SFH (single family) Vs. multifamily investing

Your friend Charlie approaches you asking for some advice: He has $50,000 he is looking to invest and he has the following two options:

  1. He found a single family home for $200,000, and he found a bank to finance $150,000, meaning he only needs his $50,000 to close on a $200,000 asset.


  1. His uncle, Larry, is a capital raiser who puts together large multifamily deals and raises the funds from his family and friends. He is allowing $50K investments into his newest deal, a 175 unit apartment complex in Atlanta, GA.

If I was advising Charlie in real life, I would tell him to choose option B. But wait, that doesn’t mean I am right. This is just my humble opinion.

Why is Multifamily real estate “better” than  single family?

While this argument can go on back and forth, and some people have done extremely well investing in Single family homes, i believe there are a few main points that will highlight the potential pitfalls of single family investing and the great benefits of Multifamily investing

  1. Single family homes don’t have multiple tenants 

-While this seems obvious, I want to clarify my point: If you have a single family rented to a nice tenant, and that tenant ultimately moves out, your occupancy goes from 100% to ZERO. Just like that. Not income producing like it once did. If you are not prepared with cash reserves, you risk losing all cash flow you’ve made while covering the mortgage payments your tenant one did. On the other hand, if you have a multifamily property, say 25 units, and even 3 tenants move out, your occupancy goes from 100% to 88%, likely still enough to cover all expenses for that month or two while you work on re-renting the apartments.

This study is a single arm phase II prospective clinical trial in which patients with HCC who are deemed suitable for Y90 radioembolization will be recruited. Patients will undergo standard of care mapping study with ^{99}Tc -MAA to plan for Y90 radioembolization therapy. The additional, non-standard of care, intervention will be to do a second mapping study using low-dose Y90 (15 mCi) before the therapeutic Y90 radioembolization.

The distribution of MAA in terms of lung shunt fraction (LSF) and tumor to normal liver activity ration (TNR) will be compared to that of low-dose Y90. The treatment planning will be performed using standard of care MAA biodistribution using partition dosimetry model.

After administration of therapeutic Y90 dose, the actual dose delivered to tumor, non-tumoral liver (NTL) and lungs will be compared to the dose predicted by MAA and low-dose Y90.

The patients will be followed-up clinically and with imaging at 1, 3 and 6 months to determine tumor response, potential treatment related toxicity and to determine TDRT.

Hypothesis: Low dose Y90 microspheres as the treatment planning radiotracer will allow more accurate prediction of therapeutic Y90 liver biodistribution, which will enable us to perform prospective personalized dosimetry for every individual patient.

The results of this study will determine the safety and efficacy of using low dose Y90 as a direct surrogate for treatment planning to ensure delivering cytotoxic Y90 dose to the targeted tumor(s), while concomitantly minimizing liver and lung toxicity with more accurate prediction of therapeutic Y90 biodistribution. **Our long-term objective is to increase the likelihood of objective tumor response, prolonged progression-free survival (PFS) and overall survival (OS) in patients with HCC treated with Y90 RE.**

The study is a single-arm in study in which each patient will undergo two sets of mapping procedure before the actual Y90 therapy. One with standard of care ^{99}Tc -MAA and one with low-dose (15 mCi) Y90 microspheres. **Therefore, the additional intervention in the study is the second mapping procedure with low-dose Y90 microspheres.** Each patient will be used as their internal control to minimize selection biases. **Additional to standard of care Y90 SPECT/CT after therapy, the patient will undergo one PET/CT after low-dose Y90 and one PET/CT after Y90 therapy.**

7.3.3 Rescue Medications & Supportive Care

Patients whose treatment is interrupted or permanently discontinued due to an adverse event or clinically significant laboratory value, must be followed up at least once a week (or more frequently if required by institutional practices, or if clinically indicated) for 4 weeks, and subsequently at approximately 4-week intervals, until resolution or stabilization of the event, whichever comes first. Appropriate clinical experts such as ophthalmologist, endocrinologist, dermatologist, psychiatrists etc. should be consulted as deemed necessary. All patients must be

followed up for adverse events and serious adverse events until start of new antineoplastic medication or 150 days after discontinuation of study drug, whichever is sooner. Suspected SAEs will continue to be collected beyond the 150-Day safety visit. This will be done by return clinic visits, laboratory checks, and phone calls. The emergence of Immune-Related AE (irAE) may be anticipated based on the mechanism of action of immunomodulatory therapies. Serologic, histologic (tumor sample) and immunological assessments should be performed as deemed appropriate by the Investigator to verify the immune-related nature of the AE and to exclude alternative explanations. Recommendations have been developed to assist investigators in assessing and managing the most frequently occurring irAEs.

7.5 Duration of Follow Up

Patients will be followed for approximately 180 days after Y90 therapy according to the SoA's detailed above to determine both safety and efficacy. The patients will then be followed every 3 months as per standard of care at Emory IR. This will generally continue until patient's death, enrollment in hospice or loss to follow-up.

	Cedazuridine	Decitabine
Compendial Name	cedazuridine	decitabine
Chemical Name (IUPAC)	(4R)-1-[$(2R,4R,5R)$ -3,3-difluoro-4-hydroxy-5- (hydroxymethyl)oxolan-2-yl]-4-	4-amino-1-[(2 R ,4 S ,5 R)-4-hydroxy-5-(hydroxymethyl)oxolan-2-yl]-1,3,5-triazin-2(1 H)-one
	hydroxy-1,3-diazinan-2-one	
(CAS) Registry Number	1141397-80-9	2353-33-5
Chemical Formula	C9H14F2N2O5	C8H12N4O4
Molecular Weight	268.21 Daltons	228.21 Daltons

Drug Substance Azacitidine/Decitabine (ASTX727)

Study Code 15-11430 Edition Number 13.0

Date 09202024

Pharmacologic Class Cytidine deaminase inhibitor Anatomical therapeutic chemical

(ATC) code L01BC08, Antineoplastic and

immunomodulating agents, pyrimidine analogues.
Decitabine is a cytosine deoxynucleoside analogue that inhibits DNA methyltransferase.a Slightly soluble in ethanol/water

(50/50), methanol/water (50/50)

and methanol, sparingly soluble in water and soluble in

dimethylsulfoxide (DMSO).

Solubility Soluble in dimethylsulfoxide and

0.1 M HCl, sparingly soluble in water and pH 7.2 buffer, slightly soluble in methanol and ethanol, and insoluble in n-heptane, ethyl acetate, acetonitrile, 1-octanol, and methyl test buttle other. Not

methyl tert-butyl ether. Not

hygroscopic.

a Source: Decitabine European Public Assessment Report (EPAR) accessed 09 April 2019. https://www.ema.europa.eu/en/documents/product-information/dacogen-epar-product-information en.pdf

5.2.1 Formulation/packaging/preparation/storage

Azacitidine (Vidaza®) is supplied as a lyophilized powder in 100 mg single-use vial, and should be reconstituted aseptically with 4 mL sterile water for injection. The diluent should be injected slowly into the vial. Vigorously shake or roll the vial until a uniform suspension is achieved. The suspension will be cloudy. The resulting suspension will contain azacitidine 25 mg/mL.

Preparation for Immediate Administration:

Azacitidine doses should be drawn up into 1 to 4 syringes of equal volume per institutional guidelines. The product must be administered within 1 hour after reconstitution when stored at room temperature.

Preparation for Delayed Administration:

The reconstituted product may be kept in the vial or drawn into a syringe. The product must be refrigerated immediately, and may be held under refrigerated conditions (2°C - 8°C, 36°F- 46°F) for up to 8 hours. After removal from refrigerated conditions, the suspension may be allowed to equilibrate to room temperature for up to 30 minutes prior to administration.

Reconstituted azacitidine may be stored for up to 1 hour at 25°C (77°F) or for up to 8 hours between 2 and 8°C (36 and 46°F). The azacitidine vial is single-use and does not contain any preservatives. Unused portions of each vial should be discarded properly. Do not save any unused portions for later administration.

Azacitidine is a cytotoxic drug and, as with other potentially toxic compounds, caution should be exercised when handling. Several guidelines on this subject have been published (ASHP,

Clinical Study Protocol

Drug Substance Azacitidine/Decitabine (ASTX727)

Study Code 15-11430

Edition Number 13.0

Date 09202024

1. Economies of scale are more advantageous in larger multifamily

When you own a single home in a neighborhood, if you plan on hiring an outside management company to operate your investments, you will likely pay a higher monthly rate to have them manage this home as opposed to bringing management in-house (your own personal manager) if you had a larger pretty where the income can support the salary of a full-time manager for your own property. 

  1. Less emotion involved in multifamily acquisitions

When searching for a Single family home to buy as an investment, you run into too many emotional buyers. The reason is that many people who are buying these homes aren’t looking at this from a numbers perspective, but as a place to live. Given people are naturally emotional creatures, we tend to get emotionally in those charming features of our dream home. When you are looking for an investment, you are strictly looking at the numbers and will often be outbid by overpaying, emotionally attached first time home buyers looking for that forever home.

If you have any questions or comments, or maybe just want to politely disagree, please feel free to reach out: Jason@3pillarsrei.com